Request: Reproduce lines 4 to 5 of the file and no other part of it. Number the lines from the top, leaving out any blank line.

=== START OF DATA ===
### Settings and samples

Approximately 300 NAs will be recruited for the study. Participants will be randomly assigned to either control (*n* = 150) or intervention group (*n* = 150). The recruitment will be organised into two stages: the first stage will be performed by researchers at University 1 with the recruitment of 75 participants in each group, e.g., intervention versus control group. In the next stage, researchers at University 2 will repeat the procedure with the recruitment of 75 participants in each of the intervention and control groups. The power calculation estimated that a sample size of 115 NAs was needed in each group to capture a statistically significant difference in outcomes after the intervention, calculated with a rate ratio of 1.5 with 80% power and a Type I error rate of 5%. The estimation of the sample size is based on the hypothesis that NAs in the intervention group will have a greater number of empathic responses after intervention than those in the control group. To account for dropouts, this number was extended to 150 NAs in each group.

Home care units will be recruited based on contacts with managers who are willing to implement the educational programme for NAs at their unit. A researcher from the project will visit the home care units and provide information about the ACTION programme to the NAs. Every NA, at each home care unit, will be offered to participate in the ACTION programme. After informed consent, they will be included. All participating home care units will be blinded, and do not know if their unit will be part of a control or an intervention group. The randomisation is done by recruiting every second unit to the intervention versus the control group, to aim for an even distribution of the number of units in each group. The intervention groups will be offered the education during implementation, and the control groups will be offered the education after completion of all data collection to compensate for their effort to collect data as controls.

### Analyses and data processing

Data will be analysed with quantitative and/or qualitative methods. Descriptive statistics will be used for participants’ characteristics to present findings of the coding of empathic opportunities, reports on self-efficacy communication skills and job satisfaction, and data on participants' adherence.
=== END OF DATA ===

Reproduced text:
### Analyses and data processing

Data will be analysed with quantitative and/or qualitative methods. Descriptive statistics will be used for participants’ characteristics to present findings of the coding of empathic opportunities, reports on self-efficacy communication skills and job satisfaction, and data on participants' adherence.